Tag Archives: Women

If I Had Two Lives by Abbigail N. Rosewood

If I Had Two Lives Title: If I Had Two Lives
Author: Abbigail N. Rosewood
Publisher: Europa Editions
ISBN: 978-1609455217
Genre: Literary Fiction, Immigrant Fiction
Pages: 240
Source: Publisher
Rating: 4 stars

Sometimes you just don’t know what to make of a book till you are done reading and pondering a bit over it. If I Had Two Lives was that kind of read for me. This is a coming of age book, it is also a book about an immigrant in the United States of America, and it is also about going back home. Honestly, it might also seem been there, done that (and I also felt that on reading the blurb), but it isn’t that at all. I think every book no matter how similar the plot line to another book, always has something different to say – no matter in what capacity.

If I Had Two Lives is the story of a child who has been isolated from the world in a secret military camp, with a distant mother. Distant mothers as we all know only lead to more mental health issues in all of fiction. Anyway, there she meets a sympathetic soldier and another girl, leading to a very unlikely friendship.

The scene then jumps to New York, where as an adult, she is torn between people who are no longer a part of her life and people who are. She understands that for all of it to make sense, she has to return to where she started from: Vietnam. This in short is the plot of If I Had Two Lives.

Why did I like it?

Rosewood’s writing is sparse and most effective. Most of the novel is without names, except for some and you will understand why as you read the book. I think it is actually because of the title and what it means – the sense of identity (can there be one without a name?), memory (how twisted and convenient it can be), and what is the value we place on people in our lives?

If I Had Two Lives seemed like not a debut, but a work of someone experienced. I think it is also about how well you tell a story, and what do you want to communicate to the readers. In this case, it was the brutality of dislocation and the force of compassion that came through stunningly, with every turn of the page. It is a modern tale, seeped in the past and that’s what makes it what it is: intriguing and gorgeously written. A great debut that deserves all the attention.

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Women by Mihail Sebastian. Translated from the Romanian by Philip Ó Ceallaigh

Women by Mihail SebastianTitle: Women
Author: Mihail Sebastian
Translated from the Romanian by Philip Ó Ceallaigh
Publisher: Other Press
ISBN: 978-1590519547
Genre: Literary Fiction
Pages: 192
Source: Publisher
Rating: 4 stars

I am so glad I read this rediscovered classic. This book is a short, simple story of love. It is a book about a young Romanian man who has just finished his medical studies in Paris and quickly decides to vacation in the Alps. This is where the action begins. This is where he falls in love with three women. The book is about each of them, in context with him, and of course what happens next.

There are four interlinked stories in the book, of course all relating to Stefan Valeriu. I love books that have stories that are again interrelated. Something extremely satisfying reading such books. I think the landscape of the book helped a lot as well – the Alps and Paris – glorious as ever.

The sections in the book are titled after the women they describe: Émilie, Maria, Arabela, and so on. The book actually takes place over two world wars but I am glad that none of them are spoken about in great detail. The idea I think was just to focus on personal relationships and not political, as often is the case in his books. The character of Stefan Valeriu is so complex and yet so simple, that sometimes I wondered what was the author trying to tell us through him. The unrequited loves and passions are highlighted wonderfully through some really short sentences throughout the book, which seem to work very well.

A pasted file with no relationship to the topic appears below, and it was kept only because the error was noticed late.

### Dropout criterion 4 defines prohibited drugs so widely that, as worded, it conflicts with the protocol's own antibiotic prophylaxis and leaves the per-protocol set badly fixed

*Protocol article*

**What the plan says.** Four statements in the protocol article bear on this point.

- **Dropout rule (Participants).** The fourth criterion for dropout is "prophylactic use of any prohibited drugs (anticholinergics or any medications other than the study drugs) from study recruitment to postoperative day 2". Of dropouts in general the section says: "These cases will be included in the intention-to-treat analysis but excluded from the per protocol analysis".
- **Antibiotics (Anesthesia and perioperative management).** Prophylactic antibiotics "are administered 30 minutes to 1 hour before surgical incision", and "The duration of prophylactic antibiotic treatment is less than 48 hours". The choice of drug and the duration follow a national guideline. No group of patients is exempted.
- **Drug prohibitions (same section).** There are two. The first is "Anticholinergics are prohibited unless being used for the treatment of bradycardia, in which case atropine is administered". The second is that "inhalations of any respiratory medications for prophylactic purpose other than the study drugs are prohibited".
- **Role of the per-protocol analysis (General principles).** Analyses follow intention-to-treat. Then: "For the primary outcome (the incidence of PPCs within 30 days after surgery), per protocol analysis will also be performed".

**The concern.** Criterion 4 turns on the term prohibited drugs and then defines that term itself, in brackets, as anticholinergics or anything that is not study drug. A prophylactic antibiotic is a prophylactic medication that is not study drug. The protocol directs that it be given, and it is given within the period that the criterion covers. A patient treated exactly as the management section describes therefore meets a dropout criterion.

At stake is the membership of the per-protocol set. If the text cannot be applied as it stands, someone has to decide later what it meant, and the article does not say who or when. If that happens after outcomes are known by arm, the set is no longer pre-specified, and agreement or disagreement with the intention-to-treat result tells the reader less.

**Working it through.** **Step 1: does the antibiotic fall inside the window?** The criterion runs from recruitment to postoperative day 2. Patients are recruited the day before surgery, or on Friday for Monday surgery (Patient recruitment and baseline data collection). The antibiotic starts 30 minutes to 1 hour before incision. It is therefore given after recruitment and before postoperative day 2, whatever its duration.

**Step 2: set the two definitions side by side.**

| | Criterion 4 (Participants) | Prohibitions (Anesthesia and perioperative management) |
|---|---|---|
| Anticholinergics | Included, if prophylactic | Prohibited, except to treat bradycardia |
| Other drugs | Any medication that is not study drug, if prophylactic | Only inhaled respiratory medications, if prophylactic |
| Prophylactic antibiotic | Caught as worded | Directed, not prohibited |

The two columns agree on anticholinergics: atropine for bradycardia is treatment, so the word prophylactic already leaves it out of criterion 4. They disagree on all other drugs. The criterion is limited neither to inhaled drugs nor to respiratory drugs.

Women is a very strong and powerful novella/novel. It makes so many points that sometimes I would wonder while reading it, how could Sebastian manage to do all that in such a short book and yet he did. Also, might I add that regret is one of the recurring themes in the book – which is handled so delicately. I haven’t read too many books where this has been brought out this well. The long diary sections are a treat to read and extremely memorable.

Women is elegant and lyrical. It is the kind of book that is languid in its pace and deserves to be read that way. Also, Philip Ó Ceallaigh has managed to keep the elements of ennui and alienation extremely intact through the prose. I think very few translators manage to do that, and just for this I will look at his other works. Women is a book which is most certainly not to be missed.

 

 

A Raisin in the Sun by Lorraine Hansberry

a raisin in the sun by lorraine hansberryTitle: A Raisin in the Sun
Author: Lorraine Hansberry
Publisher: Modern Library
ISBN: 978-0679601722
Genre: Drama, American Literature, Black Literature
Pages: 176
Source: Personal Copy
Rating: 5 stars

Let me start this short review with this: Anyone who goes on and on and on about James Baldwin, which isn’t a bad thing at all by the way, should and must read Lorraine Hansberry. Amongst other things, Hansberry was the first black woman author whose play was performed on Broadway. It doesn’t seem much, but it is so much more, given the human rights they were fighting for – constantly, and still are.

Lorraine Hansberry did not write much. I wish she had. Her bibliography is limited. But, whatever she wrote is pure gold and deserves to be placed on the highest literary shelf there is. Her biography Looking for Lorraine by Imani Perry, which is a must-read if you’d like to know more about her. Well, let’s get on with A Raisin in the Sun.